The timeless appeal of Taschen books, from royalty to the moon landings, have garnered a huge audience of US admirers. We meet the director of its Mayfair outpost. By Jonathan Whiley

It’s the morning after the night before at Claridge’s. Last night the grand dame played host to the grand master as a starstudded guestlist gathered for the launch of a major David Bailey retrospective. A lifetime’s work bound for eternity by publishing powerhouse Taschen, the SUMO-sized book features more than 300 iconic portraits captured by the legendary photographer. To add a surreal footnote, several of those writ large across the pages – including Joanna Lumley and Bill Wyman – were spotted mingling in the French Salon and Drawing Room.

In Taschen’s Brook Street store in Mayfair – housed in the same building as the majestic hotel with direct access to the Art Deco lobby – the new Bailey book rests on a giant stand in the window as stars continue to strike a pose and spark a conversation.

“Look at that! You don’t get better than those two,” a postman says as he delivers the mail, referring to a Bailey snap of

John Lennon and Paul McCartney. “You think of the ‘60s and ‘70s and [Bailey] was the man. He probably still is.”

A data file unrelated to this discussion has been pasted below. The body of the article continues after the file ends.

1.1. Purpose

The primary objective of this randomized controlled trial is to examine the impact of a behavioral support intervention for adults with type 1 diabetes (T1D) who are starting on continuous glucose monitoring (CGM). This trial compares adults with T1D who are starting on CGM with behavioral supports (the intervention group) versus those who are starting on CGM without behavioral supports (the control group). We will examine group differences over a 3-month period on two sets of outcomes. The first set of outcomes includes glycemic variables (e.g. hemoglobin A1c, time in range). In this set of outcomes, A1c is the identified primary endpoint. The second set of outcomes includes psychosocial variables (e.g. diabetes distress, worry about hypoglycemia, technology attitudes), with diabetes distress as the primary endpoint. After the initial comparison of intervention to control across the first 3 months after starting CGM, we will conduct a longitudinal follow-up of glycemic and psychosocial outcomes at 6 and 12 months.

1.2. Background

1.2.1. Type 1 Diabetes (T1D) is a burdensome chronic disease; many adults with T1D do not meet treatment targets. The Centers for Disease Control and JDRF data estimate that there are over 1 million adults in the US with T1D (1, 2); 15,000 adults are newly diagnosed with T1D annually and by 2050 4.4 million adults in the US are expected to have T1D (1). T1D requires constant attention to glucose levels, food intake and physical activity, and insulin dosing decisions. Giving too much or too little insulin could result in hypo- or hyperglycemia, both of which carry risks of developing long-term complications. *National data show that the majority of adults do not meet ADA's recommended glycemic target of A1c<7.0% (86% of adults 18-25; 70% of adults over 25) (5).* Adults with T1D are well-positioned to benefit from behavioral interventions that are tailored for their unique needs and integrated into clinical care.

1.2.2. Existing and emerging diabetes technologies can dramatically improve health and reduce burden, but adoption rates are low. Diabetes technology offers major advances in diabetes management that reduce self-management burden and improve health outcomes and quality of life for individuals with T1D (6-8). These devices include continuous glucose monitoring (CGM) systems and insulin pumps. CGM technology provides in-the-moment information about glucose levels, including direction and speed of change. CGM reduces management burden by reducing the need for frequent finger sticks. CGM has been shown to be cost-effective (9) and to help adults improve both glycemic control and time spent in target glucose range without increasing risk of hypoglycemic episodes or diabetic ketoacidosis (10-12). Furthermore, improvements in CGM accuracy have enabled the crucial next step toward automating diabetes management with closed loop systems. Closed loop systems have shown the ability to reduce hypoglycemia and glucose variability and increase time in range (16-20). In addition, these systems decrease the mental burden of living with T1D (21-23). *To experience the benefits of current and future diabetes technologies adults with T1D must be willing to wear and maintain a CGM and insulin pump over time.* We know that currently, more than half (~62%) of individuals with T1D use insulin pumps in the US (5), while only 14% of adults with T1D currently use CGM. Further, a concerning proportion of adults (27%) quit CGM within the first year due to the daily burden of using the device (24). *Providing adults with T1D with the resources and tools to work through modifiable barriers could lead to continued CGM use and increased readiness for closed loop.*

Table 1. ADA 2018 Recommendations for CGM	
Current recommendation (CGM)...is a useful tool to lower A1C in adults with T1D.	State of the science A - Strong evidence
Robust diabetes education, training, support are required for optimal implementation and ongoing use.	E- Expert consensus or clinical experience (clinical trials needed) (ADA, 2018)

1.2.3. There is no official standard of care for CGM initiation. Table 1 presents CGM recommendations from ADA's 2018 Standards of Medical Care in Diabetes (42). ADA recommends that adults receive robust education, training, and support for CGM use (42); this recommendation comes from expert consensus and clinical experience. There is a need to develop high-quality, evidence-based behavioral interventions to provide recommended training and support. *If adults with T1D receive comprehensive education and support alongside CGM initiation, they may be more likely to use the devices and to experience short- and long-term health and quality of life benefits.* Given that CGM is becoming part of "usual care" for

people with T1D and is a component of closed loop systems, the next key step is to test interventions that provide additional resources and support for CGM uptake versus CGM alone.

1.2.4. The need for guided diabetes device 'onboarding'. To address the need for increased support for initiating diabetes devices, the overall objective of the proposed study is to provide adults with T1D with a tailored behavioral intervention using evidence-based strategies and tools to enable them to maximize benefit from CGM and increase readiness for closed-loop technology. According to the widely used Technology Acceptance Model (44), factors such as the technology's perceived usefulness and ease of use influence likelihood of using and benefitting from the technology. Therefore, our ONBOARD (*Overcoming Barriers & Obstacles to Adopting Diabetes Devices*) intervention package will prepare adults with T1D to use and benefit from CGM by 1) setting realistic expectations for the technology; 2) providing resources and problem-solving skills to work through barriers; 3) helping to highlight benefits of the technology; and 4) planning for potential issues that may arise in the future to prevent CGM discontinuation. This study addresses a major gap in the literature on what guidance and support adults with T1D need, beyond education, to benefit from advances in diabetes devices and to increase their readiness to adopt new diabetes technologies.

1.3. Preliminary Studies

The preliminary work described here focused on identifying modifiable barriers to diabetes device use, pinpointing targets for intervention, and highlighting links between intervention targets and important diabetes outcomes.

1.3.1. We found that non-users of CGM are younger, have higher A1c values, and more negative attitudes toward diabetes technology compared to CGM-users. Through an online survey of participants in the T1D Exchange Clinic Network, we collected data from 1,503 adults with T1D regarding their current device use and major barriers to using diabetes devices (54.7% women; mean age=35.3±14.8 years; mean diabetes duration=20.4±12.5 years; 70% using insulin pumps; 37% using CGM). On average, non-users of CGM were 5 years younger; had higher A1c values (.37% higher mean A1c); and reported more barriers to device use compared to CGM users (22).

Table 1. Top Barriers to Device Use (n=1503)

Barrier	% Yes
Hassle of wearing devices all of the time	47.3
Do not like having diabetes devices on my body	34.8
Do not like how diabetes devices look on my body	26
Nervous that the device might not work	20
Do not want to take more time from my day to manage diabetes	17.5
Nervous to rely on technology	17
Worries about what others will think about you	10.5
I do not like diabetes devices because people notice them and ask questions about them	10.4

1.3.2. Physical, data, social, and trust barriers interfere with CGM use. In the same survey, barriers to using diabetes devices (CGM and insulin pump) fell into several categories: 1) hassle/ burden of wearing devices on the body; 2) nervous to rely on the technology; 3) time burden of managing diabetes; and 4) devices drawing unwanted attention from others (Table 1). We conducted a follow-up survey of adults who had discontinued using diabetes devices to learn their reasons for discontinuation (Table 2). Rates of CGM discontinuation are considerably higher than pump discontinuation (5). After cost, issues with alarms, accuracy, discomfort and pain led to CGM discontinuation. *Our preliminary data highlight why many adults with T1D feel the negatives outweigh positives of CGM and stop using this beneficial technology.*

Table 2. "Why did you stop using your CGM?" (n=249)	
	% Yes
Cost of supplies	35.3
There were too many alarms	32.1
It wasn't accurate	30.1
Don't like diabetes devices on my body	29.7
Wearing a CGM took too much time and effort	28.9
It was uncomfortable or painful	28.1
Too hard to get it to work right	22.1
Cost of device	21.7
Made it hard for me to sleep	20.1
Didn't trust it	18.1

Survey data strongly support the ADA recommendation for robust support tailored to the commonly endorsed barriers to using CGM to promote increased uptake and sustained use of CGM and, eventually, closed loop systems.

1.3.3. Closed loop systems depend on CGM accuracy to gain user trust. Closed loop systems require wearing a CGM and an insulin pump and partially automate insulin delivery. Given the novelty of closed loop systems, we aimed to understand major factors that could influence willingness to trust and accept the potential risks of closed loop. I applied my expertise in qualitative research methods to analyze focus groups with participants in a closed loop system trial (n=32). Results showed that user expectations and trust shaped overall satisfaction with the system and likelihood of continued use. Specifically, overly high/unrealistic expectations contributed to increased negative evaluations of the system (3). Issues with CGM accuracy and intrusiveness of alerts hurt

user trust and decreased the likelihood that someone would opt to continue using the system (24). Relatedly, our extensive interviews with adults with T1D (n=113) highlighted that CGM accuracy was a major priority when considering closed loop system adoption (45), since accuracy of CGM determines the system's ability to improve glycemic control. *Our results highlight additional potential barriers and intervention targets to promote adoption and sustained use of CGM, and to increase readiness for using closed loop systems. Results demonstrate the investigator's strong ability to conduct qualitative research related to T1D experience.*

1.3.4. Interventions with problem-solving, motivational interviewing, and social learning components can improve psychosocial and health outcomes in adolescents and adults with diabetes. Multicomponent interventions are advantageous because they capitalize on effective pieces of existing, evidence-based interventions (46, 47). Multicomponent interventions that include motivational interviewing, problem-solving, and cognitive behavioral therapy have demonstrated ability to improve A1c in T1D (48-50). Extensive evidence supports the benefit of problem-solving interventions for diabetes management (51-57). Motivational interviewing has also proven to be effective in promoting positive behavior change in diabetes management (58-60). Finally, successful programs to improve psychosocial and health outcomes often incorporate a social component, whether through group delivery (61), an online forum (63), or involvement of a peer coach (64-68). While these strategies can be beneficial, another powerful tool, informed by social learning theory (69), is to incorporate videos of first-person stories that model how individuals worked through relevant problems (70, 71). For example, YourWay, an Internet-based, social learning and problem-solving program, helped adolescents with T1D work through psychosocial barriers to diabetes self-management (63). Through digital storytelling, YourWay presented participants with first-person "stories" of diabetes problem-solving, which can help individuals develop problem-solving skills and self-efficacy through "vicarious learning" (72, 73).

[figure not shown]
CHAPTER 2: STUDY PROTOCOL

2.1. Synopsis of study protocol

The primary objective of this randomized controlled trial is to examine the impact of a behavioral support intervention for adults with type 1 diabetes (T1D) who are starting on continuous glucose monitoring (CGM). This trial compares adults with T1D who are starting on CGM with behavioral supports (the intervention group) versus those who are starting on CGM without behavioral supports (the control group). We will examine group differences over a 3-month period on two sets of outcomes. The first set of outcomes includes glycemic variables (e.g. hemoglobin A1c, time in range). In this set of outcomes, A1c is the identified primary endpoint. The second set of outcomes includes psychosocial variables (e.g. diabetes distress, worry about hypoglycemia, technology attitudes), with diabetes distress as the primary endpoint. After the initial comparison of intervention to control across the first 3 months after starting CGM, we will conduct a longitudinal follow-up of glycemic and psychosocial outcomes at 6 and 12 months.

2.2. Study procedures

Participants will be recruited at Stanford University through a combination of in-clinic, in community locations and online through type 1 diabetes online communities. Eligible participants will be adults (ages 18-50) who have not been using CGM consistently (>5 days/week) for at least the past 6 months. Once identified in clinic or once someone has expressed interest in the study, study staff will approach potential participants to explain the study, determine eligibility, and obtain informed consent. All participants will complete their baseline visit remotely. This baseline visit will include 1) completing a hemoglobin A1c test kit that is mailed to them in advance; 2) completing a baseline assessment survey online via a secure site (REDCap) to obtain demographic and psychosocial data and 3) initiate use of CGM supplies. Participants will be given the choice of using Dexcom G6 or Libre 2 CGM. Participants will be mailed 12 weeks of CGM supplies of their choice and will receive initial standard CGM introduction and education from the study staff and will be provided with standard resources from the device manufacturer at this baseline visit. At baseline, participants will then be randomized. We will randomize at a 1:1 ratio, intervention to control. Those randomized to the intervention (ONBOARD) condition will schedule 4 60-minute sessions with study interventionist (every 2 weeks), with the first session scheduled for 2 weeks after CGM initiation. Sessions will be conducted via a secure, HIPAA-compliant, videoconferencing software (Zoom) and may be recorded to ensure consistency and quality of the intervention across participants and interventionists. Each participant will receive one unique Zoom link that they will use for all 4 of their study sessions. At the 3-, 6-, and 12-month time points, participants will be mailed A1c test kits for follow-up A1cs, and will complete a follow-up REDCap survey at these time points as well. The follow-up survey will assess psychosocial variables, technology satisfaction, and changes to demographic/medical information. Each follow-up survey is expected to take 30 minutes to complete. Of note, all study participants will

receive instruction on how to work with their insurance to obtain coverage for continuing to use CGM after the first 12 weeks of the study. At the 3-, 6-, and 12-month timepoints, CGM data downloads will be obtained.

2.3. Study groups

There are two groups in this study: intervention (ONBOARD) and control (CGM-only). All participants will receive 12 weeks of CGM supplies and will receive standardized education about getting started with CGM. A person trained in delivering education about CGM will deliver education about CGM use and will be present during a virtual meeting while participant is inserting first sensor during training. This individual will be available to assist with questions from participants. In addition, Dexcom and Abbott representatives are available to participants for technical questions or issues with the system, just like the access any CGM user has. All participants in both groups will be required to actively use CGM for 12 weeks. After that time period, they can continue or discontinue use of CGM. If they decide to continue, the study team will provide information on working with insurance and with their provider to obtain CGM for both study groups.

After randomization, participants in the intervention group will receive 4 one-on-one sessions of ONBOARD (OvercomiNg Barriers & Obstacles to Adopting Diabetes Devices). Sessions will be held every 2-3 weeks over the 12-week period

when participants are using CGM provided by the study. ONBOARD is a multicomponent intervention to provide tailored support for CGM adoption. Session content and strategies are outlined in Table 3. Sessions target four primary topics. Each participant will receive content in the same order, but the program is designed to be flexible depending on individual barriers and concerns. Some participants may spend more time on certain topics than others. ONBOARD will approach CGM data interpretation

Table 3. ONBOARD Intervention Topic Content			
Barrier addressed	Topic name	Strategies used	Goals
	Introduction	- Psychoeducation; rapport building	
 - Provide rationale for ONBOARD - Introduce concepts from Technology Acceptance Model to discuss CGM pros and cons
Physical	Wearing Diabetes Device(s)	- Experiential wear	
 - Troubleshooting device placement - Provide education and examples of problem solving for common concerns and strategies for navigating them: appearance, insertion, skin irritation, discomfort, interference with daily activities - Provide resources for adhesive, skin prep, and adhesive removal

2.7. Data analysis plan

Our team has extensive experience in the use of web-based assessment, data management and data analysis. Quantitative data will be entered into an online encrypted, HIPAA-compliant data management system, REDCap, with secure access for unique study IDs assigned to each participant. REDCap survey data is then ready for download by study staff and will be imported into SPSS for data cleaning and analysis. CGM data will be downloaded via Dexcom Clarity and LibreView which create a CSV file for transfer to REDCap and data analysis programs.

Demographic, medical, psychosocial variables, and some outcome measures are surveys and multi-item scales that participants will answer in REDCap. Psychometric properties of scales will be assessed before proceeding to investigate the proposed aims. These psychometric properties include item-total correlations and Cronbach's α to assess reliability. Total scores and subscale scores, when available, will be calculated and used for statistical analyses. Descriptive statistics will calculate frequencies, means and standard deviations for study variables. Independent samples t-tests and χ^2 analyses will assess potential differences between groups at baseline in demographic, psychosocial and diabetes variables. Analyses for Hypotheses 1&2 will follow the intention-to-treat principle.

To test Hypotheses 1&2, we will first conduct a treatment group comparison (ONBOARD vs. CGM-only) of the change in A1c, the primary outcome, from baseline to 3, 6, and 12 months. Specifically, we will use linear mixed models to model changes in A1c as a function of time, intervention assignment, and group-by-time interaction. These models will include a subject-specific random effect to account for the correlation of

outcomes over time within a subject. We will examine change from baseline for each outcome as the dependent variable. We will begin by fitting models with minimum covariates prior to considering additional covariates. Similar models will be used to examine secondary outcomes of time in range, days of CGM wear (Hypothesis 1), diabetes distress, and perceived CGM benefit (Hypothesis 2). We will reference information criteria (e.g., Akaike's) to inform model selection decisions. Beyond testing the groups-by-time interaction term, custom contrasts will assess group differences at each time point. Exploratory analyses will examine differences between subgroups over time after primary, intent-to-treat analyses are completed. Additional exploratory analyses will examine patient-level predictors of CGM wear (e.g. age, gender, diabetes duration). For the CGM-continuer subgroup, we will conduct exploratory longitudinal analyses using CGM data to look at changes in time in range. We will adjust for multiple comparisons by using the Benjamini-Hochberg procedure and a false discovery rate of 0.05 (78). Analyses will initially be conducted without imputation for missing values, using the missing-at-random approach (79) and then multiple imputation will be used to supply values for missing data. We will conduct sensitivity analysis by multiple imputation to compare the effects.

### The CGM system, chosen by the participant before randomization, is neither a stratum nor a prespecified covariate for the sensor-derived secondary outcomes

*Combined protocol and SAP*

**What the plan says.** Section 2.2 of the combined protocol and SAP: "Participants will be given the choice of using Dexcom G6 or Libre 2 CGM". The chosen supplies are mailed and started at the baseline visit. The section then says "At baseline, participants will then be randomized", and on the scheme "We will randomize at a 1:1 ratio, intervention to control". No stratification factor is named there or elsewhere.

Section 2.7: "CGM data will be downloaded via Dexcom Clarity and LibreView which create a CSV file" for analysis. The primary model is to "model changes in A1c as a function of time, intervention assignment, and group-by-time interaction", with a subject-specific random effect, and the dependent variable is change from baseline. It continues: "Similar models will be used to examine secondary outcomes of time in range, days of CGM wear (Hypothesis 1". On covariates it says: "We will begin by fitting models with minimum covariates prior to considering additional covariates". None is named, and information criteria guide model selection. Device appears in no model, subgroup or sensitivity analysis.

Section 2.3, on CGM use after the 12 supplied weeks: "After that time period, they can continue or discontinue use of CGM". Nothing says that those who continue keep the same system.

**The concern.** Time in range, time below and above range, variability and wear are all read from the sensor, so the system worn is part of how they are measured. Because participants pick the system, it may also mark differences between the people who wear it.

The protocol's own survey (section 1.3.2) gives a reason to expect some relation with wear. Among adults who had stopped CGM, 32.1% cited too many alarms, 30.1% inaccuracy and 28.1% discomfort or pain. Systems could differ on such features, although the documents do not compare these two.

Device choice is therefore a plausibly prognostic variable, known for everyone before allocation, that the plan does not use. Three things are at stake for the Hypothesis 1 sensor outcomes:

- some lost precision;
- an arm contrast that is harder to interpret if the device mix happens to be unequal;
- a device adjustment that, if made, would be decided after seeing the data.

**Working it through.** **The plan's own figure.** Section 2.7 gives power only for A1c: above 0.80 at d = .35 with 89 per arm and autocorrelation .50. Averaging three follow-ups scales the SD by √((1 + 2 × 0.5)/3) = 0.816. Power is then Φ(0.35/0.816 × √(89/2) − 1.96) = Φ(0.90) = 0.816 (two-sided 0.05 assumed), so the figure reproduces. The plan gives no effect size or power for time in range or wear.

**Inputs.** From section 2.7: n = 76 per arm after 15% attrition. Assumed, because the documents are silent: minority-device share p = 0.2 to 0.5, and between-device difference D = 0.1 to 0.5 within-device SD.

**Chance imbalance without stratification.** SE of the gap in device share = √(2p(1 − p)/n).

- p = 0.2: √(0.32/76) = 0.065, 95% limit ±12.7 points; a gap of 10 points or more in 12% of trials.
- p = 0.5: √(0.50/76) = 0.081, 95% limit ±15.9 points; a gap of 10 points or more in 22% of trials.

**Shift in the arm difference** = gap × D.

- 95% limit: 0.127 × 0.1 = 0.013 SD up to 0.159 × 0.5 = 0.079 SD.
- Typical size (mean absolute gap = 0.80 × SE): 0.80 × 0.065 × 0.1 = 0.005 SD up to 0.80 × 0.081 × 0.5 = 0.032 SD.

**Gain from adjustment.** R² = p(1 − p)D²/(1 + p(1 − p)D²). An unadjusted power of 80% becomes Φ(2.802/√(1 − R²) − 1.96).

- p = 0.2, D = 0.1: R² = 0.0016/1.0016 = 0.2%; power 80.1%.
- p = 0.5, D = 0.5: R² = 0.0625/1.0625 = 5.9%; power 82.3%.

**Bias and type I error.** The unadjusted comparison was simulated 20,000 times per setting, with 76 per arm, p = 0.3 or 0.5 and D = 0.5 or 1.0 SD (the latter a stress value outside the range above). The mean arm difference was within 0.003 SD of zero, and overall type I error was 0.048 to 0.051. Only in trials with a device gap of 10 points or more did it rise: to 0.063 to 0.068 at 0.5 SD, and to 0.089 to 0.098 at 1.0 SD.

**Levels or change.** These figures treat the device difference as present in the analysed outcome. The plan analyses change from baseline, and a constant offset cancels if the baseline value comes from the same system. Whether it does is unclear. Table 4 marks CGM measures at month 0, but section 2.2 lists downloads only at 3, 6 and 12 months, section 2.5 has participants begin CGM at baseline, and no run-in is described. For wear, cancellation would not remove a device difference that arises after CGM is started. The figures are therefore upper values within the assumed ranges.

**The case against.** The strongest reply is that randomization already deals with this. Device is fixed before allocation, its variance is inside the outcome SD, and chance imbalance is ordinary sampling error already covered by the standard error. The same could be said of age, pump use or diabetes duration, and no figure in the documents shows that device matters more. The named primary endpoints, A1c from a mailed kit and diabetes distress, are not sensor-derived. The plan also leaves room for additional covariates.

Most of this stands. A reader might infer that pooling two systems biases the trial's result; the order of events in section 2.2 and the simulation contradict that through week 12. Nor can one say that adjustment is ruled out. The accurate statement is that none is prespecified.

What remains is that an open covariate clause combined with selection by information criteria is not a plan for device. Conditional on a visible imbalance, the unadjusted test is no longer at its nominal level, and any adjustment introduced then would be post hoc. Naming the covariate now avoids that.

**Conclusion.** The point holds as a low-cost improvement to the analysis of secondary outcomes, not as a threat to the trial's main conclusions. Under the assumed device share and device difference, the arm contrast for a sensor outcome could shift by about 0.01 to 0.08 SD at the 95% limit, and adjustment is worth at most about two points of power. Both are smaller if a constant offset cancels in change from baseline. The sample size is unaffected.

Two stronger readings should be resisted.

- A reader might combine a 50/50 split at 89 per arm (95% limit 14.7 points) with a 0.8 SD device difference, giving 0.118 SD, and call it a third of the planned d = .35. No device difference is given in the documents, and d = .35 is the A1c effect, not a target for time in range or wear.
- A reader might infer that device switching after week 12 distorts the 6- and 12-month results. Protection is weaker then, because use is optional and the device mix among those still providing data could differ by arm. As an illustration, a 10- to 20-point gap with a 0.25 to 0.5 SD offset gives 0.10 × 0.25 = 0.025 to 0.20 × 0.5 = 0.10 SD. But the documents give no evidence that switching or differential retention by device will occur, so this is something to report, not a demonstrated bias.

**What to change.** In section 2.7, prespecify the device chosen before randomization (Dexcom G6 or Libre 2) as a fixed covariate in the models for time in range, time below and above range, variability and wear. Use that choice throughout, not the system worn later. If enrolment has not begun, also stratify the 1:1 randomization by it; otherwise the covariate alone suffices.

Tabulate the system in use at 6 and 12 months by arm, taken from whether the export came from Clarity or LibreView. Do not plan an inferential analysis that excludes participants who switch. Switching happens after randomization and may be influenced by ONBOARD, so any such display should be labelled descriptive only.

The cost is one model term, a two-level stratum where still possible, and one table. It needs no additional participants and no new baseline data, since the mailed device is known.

Gallery director Nolan Browne [pictured] jokes that he didn’t plan a promotional stooge. Such is the appeal of the brand’s beautiful books that no endorsements seem necessary; since 1980, its carefully curated, elegantly-crafted tomes carry a timeless quality that now reaches a global audience.

The Golden Age Of Travel, Green Architecture, The Star Wars Archives, G.O.A.T: A Tribute To Muhammad Ali, The Ultimate Sneaker Book –Taschen’s collection is eclectic and exciting in equal measure.

“It’s a brand that has remarkable appeal,” agrees Nolan. “Our books are extraordinary and they cover so many different topics.”

Its Mayfair outpost toasts its two-year anniversary this month and Nolan had his part to play, suggesting to its founder Benedikt Taschen that the luxury arm of the business suited the neighbourhood.

“It felt like it was a natural fit to be in Mayfair and I wanted to be within this eco system of art galleries,” he says.

Moments of stardust, of regal razzmatazz, have followed. Last year, on the eve of an event to mark the publication of a limitededition book on Ferrari to mark its 70th anniversary – Art Edition copies come with a stand designed to replicate a Ferrari engine – a client called Nolan.

“They asked me if I wanted two Ferraris parked outside the event and I said: ‘There are normally two Ferraris parked outside the gallery.’ Two turned up and I had a moment where I took a picture of the outside and it’s Taschen, Ferrari and Claridge’s. You can’t really get much more prestigious.”

Except, remarkably, you can. A couple of years ago, a month after the store opened, two Range Rovers arrived at the gallery. The Queen was heading for lunch in The Ballroom at Claridge’s. “We have a wonderful book called Her Majesty; these fabulous portraits of her, and while she was having lunch I wrote a little note. It said: ‘Your Majesty, this is one of our favourite books and a bestseller. I hope you enjoyed it’.